COLUMBUS, Ohio — JUNE 15: State Sen. Andrew Brenner, R-Delaware, speaks during the Ohio Senate session, June 15, 2023, at the Statehouse in Columbus, Ohio. (Photo by Graham Stokes for Ohio Capital Journal)

Resolution comes after Ohio Attorney General joins lawsuit against the move

BY:  Ohio Capital Journal

A recently offered resolution in the Ohio Senate urges the federal government to keep sexual orientation and gender identification out of anti-discrimination rules used in education funding.

State Sen. Andrew Brenner, R-Delaware, brought forth the resolution, Senate Concurrent Resolution 11, on Tuesday, asking the United States Department of Education to “exclude sexual orientation and gender identity from Title IX,” according to the resolution language.

Title IX is a 1970’s-era law that prohibits gender discrimination in education where federal funding is received. New changes would add the LGBTQ+ supports based on gender identity and sexual orientation, along with harassment protections for pregnant students and students with children. The changes were released by the DOE in April, and would take effect in August.

Brenner’s resolution states that, if passed, the 135th General Assembly in Ohio “find that this broad expansion of Title IX is damaging to all women’s sports,” and urges the U.S. DOE to “remove all references to sexual orientation and gender identity” from the law.

It also asks that Congress and President Joe Biden amend the law “to specify that ‘sex’ does not include sexual orientation or gender identity.”

A resolution is merely a request of the legislature, not a law or enforceable duty. But the resolution furthers messages from the Republican side of the General Assembly against transgender and other LGBTQ+ issues.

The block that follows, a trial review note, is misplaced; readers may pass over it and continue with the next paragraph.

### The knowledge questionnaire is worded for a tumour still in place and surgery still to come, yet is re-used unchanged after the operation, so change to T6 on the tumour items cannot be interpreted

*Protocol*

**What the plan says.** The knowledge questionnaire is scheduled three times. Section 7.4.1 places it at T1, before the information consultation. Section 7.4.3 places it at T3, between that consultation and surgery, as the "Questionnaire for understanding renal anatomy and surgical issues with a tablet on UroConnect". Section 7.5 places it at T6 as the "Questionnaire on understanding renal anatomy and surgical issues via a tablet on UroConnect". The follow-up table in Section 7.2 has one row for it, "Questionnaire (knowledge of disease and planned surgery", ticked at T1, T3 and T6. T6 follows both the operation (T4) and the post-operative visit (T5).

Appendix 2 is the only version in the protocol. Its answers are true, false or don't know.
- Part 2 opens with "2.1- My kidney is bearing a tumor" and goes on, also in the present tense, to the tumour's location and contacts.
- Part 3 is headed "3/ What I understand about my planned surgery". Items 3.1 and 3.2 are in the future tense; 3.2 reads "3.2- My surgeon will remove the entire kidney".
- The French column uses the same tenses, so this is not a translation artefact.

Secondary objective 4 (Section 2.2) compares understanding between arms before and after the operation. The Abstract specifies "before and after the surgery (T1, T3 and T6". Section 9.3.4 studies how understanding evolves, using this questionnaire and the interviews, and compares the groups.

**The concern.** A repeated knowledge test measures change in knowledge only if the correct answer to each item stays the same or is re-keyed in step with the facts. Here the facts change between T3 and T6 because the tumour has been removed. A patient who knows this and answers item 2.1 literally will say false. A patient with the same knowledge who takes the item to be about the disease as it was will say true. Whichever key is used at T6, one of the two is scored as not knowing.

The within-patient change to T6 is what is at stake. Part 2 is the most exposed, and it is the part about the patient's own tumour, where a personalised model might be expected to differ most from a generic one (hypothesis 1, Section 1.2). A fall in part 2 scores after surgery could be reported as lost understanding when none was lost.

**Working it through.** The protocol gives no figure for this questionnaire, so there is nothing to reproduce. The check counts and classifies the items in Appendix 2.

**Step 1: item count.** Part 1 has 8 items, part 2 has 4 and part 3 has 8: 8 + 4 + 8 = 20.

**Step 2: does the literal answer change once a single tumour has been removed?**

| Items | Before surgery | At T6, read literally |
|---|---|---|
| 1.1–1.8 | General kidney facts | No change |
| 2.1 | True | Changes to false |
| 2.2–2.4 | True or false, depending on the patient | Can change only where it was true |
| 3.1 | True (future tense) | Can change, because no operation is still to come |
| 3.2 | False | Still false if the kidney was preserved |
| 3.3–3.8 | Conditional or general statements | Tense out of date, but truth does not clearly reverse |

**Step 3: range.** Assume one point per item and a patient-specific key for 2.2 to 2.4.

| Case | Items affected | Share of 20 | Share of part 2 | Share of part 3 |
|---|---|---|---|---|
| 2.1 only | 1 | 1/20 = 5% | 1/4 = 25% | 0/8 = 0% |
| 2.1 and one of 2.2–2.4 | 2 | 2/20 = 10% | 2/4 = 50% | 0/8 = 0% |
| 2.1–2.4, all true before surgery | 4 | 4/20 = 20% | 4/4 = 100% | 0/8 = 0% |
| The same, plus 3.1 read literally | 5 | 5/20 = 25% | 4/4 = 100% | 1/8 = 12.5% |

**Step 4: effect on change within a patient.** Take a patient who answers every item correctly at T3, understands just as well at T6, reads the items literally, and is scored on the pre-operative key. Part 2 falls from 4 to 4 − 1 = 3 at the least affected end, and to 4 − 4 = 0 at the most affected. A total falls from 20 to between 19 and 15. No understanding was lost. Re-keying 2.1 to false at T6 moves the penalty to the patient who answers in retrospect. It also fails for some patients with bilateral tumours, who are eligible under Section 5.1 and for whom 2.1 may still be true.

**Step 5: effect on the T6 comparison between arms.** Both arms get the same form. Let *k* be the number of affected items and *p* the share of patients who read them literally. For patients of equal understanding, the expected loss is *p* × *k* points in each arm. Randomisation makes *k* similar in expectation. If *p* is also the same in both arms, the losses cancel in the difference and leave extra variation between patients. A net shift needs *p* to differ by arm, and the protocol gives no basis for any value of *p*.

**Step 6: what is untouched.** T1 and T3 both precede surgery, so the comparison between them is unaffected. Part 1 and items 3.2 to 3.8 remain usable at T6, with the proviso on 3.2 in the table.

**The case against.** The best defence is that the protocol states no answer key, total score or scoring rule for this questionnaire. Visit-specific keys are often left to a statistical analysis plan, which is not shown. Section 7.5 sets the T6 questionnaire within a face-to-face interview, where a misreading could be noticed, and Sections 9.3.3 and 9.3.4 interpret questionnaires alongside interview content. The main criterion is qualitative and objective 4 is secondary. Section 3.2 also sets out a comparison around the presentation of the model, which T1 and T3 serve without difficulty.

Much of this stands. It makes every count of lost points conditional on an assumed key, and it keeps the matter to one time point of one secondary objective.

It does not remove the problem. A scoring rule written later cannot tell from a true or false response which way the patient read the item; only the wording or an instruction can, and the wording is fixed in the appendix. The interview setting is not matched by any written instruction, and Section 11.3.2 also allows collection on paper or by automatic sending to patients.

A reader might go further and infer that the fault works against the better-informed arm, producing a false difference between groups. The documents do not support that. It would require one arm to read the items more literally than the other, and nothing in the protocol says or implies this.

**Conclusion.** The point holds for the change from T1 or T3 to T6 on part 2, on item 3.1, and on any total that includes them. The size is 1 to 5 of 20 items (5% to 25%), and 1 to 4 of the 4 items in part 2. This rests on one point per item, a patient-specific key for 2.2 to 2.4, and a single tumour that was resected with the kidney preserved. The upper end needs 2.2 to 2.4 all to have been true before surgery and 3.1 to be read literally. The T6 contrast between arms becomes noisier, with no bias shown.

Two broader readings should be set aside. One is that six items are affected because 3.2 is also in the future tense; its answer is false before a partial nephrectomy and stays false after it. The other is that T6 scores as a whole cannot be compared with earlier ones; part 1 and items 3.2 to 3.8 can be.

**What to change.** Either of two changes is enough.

Bills currently under consideration in the Ohio Legislature related to transgender issues include House Bill 183, which would keep transgender students from using bathrooms and locker rooms assigned to their gender identity, and House Bill 8, which requires public schools to tell parents about sexuality content in class materials and allow alternatives to the content. HB 8 would also require school districts to notify parents about a student’s sexuality in a mandatory disclosure clause.

HB 183 was voted out of its committee recently, and HB 8 has already passed the House, with hearings continuing in the Senate Education Committee.

The General Assembly already passed House Bill 68, banning gender-affirming care for minors and keeping transgender students from playing on sports teams that fit with their gender identity.

Enforcement of HB 68 has been temporarily put on hold by a Franklin County judge as a lawsuit against the law works its way through the common pleas court.

Ohio Attorney General Dave Yost asked the Ohio Supreme Court to lift the temporary pause in enforcement of the law in a late-April filing, saying “one judge from one county does not have more power than the governor’s veto pen.”

Gov. Mike DeWine vetoed the bill, but his veto was overridden by legislators.

Yost has taken a state stance when it comes to Title IX as well. Before the new proposed resolution came about, the attorney general joined a lawsuit against changes to the Title IX language, announced at the end of April by Yost’s office.

He represents the state of Ohio in the suit led by Tennessee, and also joined by leaders in Kentucky, Indiana, Virginia and West Virginia against the U.S. DOE and the Secretary of Education, Miguel Cardona.

As part of the lawsuit, Yost argues the final Title IX rule with inclusion of sexual orientation and gender identity would “preempt Ohio laws governing athletics … causing irreparable harm to the State of Ohio’s sovereign lawmaking authority,” citing laws that provide separate teams for males and females.

The suit states that Ohio received more than $5.2 billion in federal funding in 2023, and “expects to receive additional funds of equal or greater amount in future fiscal years.”

Susan Tebben

Susan Tebben is an award-winning journalist with a decade of experience covering Ohio news, including courts and crime, Appalachian social issues, government, education, diversity and culture. She has worked for The Newark Advocate, The Glasgow (KY) Daily Times, The Athens Messenger, and WOUB Public Media. She has also had work featured on National Public Radio.

Ohio Capital Journal is part of States Newsroom, the nation’s largest state-focused nonprofit news organization.


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